…followed by a de-financialization of the US economy.
I am not talking about a correction in this bull market, whether a one-off (1987, for example) or a cyclical one caused by a financial/economic crisis (1998, 2000, 2008). This can happen any time leverage is too high. I am also not talking about a structural bear market either, like the one we had after the Great Depression between 1930 and 1950, for example. For that to happen, if ever (given that it did not happen after the Great Financial Crisis of 2008 thanks to the authorities’ help in restoring the financial plumbing of the economy), we need much more than a regulatory change: we need an economic and financial crisis coupled with a failure of trust in our institutional infrastructure. What I am talking about is a sustained structural change in the dynamics of the market, something more reminiscent of the more “sideways” market between 1960-1980. The latter can happen without any economic and financial reason; it can happen just if the SEC revokes Rule 10B-18 which allows US corporates ‘safe haven’ to buy their own shares.
The SEC introduced Rule 10B-18 in 1982. The rule greatly simplified the procedures which US corporates must follow in order to buy back their own shares. This resulted in a big spike in US corporate share buybacks. For example, before 1982, there was very little US corporate buyback activity for fear of insider trading prosecution and the likes. Since the rule came into force and especially since the financialization of the US economy in the 1980-90s which spurred M&A and hostile takeovers, and the change in management incentives towards more equity-based remunerative structure, US corporates have become the dominant buyer of US equities. They are a fundamental structural force, and one that is greatly underappreciated, in the equity bull market that followed.
The chart at the top of this post illustrates the financialization of the US economy that took place in the early 1980s and it is ongoing now. Non-financial corporations have been net buying back their own shares (negative equity issuance) while financial corporations have been issuing new shares.
Supply of US equities
Overall US equity issuance can be broken down among three sectors: financial, non-financial and foreign (ADRs, for example). Though the financial and foreign sector have been generally net issuing shares throughout the history of the data, there is a break in the pattern of equity issuance for the non-financial corporate sector (chart below). While between 1945-1982 the latter has been a net supplier of equities, after, it has been a net buyer of equities (negative net equity issuance).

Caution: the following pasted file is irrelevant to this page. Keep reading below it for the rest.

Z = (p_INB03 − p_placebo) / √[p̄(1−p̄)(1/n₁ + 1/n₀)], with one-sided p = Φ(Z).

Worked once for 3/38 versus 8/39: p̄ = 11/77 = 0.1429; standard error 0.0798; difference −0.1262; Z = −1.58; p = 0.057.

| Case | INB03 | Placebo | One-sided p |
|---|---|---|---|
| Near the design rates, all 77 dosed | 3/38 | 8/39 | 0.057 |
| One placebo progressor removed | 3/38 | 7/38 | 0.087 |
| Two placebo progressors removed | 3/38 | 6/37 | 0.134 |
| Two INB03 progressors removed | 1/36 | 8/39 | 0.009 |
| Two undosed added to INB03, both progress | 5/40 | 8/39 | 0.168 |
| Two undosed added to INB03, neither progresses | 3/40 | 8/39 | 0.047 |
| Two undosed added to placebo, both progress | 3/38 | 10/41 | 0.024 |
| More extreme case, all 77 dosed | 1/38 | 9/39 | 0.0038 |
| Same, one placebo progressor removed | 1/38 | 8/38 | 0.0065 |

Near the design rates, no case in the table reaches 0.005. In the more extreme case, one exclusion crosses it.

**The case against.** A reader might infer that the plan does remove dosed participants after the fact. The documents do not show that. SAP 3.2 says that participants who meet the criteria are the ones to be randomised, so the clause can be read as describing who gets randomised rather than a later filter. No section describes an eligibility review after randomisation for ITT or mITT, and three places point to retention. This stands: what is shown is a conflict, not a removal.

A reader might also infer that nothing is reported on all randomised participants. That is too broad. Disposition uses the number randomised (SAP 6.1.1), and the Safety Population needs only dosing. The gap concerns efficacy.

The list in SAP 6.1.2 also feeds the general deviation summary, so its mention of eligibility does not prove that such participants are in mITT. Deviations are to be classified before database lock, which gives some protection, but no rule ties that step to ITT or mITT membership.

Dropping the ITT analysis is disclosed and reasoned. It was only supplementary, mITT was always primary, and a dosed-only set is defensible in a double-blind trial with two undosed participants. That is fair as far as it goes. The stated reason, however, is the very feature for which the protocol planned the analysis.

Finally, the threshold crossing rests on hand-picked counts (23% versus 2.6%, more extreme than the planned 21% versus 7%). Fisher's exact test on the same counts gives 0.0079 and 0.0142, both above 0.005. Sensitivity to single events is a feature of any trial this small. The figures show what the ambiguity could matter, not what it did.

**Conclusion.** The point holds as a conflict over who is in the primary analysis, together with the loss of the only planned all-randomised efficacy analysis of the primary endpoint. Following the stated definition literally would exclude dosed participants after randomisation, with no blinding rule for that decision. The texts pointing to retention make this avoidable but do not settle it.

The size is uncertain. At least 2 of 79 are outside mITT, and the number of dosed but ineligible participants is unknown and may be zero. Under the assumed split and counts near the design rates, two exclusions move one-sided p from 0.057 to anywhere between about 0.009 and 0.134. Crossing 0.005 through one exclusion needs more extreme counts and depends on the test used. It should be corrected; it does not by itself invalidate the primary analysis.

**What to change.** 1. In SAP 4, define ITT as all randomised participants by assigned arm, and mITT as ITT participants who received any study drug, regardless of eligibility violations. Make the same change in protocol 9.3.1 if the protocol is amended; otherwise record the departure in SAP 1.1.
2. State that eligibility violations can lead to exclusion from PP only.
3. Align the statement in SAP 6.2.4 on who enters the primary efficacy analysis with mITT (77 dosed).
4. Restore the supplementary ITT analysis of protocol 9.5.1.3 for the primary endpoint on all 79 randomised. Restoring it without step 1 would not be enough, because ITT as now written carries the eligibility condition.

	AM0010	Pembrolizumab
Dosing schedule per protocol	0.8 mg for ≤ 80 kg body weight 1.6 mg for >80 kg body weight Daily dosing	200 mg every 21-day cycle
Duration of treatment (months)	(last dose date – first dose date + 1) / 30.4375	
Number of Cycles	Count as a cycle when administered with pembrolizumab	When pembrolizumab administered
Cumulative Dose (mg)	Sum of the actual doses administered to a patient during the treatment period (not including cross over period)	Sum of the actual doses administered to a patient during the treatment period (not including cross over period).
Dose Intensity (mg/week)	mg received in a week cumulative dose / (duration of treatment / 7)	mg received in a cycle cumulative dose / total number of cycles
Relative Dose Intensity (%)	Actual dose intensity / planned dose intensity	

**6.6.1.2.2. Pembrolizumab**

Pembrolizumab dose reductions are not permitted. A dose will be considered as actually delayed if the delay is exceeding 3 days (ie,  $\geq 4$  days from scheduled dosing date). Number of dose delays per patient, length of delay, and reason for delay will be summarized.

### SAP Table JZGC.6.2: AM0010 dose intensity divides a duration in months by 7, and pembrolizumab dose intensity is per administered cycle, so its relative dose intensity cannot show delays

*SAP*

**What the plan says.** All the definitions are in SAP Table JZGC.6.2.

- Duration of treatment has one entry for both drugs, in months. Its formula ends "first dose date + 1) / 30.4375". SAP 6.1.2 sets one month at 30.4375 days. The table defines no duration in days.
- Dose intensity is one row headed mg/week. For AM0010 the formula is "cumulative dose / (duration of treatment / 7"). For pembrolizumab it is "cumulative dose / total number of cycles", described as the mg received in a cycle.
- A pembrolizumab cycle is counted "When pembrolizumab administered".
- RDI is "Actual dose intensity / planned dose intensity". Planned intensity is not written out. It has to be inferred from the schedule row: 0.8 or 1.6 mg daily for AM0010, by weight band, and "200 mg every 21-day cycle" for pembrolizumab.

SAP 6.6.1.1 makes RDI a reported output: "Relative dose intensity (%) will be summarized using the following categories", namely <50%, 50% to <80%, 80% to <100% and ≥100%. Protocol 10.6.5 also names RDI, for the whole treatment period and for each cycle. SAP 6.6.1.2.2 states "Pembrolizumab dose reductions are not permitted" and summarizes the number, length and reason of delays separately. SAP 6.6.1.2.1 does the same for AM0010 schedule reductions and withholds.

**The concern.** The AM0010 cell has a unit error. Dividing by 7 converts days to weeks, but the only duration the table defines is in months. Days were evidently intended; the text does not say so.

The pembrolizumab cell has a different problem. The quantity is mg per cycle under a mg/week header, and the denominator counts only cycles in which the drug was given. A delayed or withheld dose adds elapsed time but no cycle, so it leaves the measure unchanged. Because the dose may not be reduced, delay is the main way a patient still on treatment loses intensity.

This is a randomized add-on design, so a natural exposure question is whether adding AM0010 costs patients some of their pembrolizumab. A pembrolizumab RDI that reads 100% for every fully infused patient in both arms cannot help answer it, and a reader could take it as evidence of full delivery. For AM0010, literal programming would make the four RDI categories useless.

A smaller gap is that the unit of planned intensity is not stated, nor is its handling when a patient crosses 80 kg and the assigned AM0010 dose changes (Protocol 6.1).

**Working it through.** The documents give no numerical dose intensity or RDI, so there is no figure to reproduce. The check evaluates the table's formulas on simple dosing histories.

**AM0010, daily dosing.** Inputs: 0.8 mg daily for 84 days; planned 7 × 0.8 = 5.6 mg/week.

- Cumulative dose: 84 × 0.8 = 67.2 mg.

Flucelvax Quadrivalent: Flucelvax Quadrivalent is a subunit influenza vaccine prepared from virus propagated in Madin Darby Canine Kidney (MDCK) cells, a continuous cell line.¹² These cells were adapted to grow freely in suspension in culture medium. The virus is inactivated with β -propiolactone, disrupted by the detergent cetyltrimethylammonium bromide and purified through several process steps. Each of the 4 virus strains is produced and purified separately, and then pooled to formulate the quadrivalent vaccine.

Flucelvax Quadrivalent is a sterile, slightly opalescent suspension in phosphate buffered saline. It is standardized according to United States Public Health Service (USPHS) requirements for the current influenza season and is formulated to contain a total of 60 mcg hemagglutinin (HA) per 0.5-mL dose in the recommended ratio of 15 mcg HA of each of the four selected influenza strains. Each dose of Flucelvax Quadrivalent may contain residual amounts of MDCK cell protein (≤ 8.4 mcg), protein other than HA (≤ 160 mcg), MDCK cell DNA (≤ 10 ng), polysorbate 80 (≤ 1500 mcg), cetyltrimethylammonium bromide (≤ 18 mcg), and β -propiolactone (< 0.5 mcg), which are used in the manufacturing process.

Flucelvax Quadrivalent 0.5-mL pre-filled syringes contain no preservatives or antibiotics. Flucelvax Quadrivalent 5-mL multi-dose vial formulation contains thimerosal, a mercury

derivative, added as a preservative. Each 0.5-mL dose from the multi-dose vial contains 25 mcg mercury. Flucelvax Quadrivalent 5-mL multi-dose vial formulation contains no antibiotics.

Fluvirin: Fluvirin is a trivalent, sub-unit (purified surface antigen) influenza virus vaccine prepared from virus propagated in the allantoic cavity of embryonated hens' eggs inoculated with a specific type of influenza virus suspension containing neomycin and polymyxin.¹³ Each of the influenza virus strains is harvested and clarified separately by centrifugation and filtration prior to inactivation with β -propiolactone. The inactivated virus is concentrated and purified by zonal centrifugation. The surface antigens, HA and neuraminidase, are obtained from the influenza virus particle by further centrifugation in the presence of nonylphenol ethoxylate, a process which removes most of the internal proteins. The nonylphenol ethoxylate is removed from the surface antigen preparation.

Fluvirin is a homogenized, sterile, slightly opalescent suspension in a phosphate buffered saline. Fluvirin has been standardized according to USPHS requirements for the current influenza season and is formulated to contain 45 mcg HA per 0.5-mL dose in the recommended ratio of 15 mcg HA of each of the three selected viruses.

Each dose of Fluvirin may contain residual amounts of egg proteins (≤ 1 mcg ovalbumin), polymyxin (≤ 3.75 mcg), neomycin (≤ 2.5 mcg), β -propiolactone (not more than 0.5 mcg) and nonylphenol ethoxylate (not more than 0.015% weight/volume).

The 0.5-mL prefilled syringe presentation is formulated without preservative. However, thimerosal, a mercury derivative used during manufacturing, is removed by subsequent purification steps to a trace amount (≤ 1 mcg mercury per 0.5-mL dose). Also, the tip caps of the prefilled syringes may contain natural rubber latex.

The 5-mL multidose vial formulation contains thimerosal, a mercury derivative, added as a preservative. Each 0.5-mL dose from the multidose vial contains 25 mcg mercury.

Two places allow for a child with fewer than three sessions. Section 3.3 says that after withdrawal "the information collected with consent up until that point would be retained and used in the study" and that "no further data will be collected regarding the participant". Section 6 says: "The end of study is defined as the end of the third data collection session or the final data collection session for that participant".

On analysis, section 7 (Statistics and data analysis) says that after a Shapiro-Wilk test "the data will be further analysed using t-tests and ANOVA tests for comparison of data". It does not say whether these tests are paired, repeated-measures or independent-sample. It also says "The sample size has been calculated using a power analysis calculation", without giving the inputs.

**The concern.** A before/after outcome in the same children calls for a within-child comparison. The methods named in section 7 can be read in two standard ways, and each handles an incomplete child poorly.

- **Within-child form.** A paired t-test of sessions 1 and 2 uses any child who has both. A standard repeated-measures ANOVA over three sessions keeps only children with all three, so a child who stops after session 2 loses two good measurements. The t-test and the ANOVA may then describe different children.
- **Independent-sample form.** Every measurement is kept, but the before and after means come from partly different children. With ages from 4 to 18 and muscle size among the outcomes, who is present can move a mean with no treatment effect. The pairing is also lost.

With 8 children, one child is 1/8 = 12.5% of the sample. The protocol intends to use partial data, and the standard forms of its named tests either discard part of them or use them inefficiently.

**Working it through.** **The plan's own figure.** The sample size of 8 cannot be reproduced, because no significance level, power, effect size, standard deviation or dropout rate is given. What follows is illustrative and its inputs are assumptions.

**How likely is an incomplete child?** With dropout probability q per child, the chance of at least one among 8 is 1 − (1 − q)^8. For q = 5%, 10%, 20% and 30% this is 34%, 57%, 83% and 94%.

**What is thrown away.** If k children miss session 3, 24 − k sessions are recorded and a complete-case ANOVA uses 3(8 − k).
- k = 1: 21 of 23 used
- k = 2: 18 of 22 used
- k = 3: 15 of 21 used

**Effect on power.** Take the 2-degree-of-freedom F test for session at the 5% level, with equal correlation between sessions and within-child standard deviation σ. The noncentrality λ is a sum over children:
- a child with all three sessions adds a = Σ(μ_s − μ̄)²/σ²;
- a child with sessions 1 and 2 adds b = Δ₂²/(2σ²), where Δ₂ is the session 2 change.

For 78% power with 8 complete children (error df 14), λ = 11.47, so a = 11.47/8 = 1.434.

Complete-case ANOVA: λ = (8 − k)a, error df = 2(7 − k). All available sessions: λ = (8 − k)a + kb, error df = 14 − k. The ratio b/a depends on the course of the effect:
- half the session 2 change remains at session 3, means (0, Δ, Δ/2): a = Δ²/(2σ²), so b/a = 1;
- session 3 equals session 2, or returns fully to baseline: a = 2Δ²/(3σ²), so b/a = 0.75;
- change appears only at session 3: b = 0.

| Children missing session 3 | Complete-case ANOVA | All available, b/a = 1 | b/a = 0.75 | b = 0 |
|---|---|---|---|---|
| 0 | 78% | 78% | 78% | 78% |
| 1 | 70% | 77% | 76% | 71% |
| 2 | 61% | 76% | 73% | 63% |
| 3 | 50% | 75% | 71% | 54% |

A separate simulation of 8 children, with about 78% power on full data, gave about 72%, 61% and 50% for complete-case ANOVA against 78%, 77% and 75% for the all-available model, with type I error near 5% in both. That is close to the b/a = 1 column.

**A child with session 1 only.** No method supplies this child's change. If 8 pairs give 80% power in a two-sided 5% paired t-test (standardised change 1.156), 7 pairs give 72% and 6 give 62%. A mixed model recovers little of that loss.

We can see that more clearly if we factor US corporate net equity issuance by GDP (chart below). While before 1982 there were only five years when there was a negative equity corporate issuance, after 1982 the opposite happened: there were only three years when US corporate issued more new shares than they bought outstanding ones.
Or another way to look at the changes which occurred in the early 1980s is to break up the periods (chart below). The positive net supply of corporate equities between 1945-1982 dwarfs the negative corporate issuance thereafter. I have broken the 1982-2016 period into two. For the 8 years between 2008 and 2016 US corporates bought (negative net issuance) as much of their own shares as for the 26 years which preceded (1982-2008): this is the power of corporate share buying since the 2008 financial crisis!
The financial sector, however, has been a net supplier of equities. This is not because banks and other financial institutions have been issuing equities (even though they have as part of their financial restructuring after 2008) but because of ETF shares supply. The two charts below show the breakdown of total US equity supply by the three main categories and the rise of the ETF respectively.
That’s how the supply side of US equity looks. What about the demand side?
Demand for US equities
The chart below shows a breakdown of the cumulative demand form the main traditional buyers of equities. Households have been the largest seller of equities. However, what they have done is basically sold their direct holdings of equities but bought equities through mutual funds (and ETFs – included in that number) and pension funds. Nevertheless, even taking this indirect ownership of equities, US households have net divested of equity shares as pension funds (both public and private) have also net sold equities since 2013. The other big traditional buyer is foreigners but they have also recently started divesting of US equities.
So, how is it possible that the demand for equities from the traditional market players seems to be on a decline relative to history but we have had this amazing bull market in US equities since 2009? It is the supply. I have included in the chart above also US non-financial corporates buying of equities as a positive number (this is the same as negative net supply – the opposite of the line in the chart on top of the post). This is especially so after the 2008 financial crisis, when cumulative US corporate share buybacks overtook buying of US shares by foreigners. In fact, looking only at the 2008-2016 period, US corporate net share buybacks far outstrip any other equity demand (chart below).
Reality is that US corporates sit in both the demand side -through buybacks of outstanding shares – and the supply side – through IPOs – of US equities). They are in a unique position to affect both: the act of buying back your own shares affects positively demand for them but it also affects negatively their supply (the shares are retired and they do not come back to the market). This simultaneous increase in demand and decrease of supply makes US corporates the most important player in the US equity market. That is why, any change in their dominance position would have huge repercussions on the equity market trend.